US violin-making is enjoying a rebirth, craftsmen say, despite the rapidly improving production by fellow makers in China, which US artisans see both as a threat and a boon to their livelihood.
Even with US interest in classical music slipping and some orchestras folding in harsh economic times, support for the artisans’ business is such that hundreds of individual US violin-makers are thriving.
“Violin and bowmaking in this country is the best it’s been in US history,” and the instruments being produced are among the world’s finest, said Jerry Pasewicz, who heads the American Federation of Violin and Bow Makers, a collection of 180 top US artisans.
Whether China can mount a serious threat to the high end of the craft — known as lutherie — is in dispute; some believe it will take several decades before Chinese instruments, which now dominate the student market, come close to rivaling the best violins of Europe and the US.
However, China’s massive production ramp up over the past decade is introducing large numbers of aspiring musicians, including thousands in China itself, to the art of playing the violin.
“As they start to grow up, they seek a better instrument,” said Pasewicz, who has been making violins for three decades and owns a shop in Raleigh, North Carolina.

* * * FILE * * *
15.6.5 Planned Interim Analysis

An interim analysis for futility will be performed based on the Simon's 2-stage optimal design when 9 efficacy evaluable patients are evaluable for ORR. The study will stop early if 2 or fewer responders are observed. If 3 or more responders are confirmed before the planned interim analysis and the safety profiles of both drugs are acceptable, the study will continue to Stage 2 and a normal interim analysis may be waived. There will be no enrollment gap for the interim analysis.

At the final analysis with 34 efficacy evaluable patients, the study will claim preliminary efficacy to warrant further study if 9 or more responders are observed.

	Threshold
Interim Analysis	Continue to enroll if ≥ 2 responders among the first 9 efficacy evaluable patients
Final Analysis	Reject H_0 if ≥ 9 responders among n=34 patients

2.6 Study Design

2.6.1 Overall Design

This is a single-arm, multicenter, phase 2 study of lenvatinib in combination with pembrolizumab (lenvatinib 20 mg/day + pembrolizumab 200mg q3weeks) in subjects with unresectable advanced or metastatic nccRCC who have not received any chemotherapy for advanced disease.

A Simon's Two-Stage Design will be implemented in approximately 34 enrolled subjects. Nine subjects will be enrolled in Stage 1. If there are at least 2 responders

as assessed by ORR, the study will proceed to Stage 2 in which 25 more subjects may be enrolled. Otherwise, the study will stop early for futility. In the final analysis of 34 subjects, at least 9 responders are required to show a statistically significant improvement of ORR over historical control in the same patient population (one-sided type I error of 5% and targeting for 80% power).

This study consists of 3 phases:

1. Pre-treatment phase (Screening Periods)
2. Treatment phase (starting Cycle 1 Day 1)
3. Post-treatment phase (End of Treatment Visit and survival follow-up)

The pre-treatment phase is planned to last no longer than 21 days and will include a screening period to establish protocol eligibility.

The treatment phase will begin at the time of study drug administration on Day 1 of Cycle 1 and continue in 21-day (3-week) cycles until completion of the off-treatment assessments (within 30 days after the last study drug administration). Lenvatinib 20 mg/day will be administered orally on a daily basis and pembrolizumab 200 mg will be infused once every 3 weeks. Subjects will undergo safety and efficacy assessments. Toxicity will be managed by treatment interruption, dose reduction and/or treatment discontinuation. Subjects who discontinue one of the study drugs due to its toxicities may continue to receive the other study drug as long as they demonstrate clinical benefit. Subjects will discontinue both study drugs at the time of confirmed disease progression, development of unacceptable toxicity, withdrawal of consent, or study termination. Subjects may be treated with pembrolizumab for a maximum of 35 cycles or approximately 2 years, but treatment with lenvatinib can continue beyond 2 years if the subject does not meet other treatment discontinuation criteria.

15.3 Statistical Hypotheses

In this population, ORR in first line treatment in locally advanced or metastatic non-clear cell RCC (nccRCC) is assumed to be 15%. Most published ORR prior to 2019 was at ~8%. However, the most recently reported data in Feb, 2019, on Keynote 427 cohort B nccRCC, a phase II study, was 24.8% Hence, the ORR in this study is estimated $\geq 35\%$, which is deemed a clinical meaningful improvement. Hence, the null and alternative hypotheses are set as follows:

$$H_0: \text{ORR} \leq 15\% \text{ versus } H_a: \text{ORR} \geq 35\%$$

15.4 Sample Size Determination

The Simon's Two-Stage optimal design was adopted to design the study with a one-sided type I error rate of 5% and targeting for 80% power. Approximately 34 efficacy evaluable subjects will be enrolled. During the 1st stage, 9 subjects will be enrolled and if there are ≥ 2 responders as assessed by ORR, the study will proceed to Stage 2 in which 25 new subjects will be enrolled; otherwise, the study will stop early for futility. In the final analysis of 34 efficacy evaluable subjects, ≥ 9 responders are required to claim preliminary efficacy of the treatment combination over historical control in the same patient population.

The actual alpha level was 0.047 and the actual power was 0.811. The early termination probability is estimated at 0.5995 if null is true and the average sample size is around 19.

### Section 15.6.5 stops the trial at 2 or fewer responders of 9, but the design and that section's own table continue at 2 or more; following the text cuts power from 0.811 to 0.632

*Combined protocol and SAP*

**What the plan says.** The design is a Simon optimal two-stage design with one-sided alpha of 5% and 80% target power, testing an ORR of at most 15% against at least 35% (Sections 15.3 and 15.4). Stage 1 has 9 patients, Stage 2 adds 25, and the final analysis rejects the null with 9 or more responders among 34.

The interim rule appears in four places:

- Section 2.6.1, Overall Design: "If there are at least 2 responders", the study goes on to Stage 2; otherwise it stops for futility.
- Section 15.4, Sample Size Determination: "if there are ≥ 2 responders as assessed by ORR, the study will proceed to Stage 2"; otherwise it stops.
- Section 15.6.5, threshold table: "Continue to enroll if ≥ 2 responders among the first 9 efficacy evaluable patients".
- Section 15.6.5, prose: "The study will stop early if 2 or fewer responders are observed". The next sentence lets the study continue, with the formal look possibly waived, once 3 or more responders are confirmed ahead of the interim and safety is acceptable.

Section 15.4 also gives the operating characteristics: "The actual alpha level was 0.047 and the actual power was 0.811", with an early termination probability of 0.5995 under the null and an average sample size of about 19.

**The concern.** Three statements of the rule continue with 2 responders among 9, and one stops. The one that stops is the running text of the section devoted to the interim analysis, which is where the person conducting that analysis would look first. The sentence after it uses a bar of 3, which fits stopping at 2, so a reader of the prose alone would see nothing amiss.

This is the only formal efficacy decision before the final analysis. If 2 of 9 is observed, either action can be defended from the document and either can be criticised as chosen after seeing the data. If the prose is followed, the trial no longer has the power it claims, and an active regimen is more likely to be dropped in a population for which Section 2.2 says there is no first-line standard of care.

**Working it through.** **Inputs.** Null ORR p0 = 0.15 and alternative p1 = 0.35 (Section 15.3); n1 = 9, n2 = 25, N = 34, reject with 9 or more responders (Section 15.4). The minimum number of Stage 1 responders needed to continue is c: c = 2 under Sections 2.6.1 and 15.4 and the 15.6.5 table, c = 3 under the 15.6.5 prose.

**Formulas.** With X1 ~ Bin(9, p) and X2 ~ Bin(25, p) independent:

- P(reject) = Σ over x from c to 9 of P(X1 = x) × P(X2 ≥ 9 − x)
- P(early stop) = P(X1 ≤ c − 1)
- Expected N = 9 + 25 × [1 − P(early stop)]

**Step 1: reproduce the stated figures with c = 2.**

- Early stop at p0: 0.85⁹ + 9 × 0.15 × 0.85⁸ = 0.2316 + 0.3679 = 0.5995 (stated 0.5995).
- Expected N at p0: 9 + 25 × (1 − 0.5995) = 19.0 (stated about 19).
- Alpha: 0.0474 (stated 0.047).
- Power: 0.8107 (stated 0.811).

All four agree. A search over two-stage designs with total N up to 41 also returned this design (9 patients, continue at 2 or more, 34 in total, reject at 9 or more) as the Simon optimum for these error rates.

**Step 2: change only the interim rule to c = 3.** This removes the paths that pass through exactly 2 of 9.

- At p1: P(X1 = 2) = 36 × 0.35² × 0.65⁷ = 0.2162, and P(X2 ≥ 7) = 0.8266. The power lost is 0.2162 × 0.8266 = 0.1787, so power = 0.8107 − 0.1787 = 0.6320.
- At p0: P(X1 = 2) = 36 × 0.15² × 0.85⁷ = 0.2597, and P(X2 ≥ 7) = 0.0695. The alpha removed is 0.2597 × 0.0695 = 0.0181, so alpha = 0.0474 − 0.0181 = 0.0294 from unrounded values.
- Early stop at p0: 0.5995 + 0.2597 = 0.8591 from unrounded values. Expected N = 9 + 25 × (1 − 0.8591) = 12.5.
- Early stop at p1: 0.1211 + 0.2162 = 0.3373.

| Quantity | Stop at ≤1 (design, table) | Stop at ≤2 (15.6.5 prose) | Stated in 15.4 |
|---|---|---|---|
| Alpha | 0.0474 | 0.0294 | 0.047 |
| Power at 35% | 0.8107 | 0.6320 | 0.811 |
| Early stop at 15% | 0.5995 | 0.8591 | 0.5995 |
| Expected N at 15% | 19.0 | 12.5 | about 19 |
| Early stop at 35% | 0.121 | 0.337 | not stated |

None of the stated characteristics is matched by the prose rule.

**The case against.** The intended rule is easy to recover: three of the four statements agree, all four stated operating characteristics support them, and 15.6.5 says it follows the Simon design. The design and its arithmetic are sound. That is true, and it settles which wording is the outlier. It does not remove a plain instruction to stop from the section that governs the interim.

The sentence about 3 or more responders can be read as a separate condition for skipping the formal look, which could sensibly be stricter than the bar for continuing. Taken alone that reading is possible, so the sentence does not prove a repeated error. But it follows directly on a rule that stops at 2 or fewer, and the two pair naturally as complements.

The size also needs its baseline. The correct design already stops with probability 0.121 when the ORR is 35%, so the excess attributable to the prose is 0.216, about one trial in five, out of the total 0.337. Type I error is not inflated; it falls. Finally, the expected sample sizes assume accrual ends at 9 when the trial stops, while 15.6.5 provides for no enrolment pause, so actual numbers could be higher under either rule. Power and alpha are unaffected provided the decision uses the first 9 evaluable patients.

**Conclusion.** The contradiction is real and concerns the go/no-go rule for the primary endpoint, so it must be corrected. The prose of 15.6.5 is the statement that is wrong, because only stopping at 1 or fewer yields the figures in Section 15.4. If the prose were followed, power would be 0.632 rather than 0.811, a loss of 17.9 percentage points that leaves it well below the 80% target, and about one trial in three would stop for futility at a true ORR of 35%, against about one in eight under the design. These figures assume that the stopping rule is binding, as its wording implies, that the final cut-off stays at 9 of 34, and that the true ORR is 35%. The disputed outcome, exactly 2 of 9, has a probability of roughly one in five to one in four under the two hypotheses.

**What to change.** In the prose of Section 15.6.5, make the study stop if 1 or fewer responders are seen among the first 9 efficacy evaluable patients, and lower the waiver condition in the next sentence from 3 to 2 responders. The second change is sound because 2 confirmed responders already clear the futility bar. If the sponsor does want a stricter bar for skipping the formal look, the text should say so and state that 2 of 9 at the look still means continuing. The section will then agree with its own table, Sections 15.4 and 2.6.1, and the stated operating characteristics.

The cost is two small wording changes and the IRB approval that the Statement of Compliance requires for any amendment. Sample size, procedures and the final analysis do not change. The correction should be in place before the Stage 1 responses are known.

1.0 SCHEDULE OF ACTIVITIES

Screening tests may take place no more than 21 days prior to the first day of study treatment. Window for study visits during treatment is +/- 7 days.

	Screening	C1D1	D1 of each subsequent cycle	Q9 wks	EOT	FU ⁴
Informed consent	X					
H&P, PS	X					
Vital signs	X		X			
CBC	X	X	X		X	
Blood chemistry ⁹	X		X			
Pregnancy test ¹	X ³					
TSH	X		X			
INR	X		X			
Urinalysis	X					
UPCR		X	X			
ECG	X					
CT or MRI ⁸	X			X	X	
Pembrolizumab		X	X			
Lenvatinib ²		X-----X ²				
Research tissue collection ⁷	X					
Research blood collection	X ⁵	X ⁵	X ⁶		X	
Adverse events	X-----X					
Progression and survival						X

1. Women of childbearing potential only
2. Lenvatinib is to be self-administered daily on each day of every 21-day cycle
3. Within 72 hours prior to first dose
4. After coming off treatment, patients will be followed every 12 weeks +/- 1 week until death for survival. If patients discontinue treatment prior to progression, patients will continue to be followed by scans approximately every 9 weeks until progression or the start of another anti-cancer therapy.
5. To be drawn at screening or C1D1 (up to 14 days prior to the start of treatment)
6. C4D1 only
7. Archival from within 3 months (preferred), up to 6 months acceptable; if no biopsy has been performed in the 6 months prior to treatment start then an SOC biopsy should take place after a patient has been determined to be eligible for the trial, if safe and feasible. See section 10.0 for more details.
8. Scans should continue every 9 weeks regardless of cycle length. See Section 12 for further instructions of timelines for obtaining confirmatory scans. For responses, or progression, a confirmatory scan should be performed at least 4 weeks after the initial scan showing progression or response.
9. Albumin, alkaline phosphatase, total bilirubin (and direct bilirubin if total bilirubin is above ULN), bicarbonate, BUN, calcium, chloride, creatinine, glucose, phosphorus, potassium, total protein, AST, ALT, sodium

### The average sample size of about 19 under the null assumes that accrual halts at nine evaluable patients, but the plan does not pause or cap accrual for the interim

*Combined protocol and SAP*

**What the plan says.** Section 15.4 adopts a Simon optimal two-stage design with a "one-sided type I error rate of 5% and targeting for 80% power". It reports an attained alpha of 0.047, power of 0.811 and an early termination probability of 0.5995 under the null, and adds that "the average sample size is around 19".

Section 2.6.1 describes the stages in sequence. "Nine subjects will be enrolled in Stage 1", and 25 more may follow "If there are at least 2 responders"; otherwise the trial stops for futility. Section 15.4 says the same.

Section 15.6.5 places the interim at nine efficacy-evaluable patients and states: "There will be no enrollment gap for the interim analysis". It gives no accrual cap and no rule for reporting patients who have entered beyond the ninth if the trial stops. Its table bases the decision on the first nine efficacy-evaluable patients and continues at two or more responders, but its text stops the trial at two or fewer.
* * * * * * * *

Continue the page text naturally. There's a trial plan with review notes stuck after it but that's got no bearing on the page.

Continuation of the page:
Feng Jiang, a violin-maker in Michigan, says the state of US lutherie is nothing short of “a renaissance,” thanks to institutions like the Violin Making School of America in Salt Lake City, Utah, and the Chicago School of Violin Making.
“In the past 15 or 20 years it’s increased a few hundred percent,” he said of the number of US makers. But “the only reason we exist at all is that people are playing the violin.”
That is where China is having its dramatic impact. Violins were hardly played at all there until Mao Zedong (毛澤東), the founder of communist China, considered it a revolutionary instrument and workshops sprung up during the 1966-1976 Cultural Revolution.
The Asian giant has squashed European low-end makers and now manufactures the bulk of student instruments — so many that it has dramatically brought down entry-level costs for violinists and allowed dealers to set up broad rental networks.
Jiang has a foot in both worlds. As the son of a Chinese violin maker, Jiang built his first instrument in China as a youth in 1989. In the late 1990s he moved to the US, where he now makes six to eight violins per year.
He sees tremendous potential for China’s artisans, several of whom have trained in Europe and the US, closely studied ancient instruments by masters Antonio Stradivari and Giuseppe Guarneri del Gesu, and returned to improve the quality of violins in their homeland.
Still, “for the violins that professional people appreciate ... I think we don’t see a lot come from there,” Jiang said.
However, some believe China, with a 5,000-year history of craftsmanship and a reputation for rapidly absorbing the skills necessary to dominate an industry, will rival Western production within a decade or two.
US luthier Christopher Germain routinely travels from his Philadelphia workshop to China to meet fellow craftsmen, and said “all the components are in place for them” to become a force in the high-end industry.
“They do whatever they need to do to improve their product,” Germain said.
Dave Belazis of Foxes Music outside Washington said that while China’s craftsmanship has “revolutionized the student violin industry,” he doubted their instruments would knock top US products off their perch.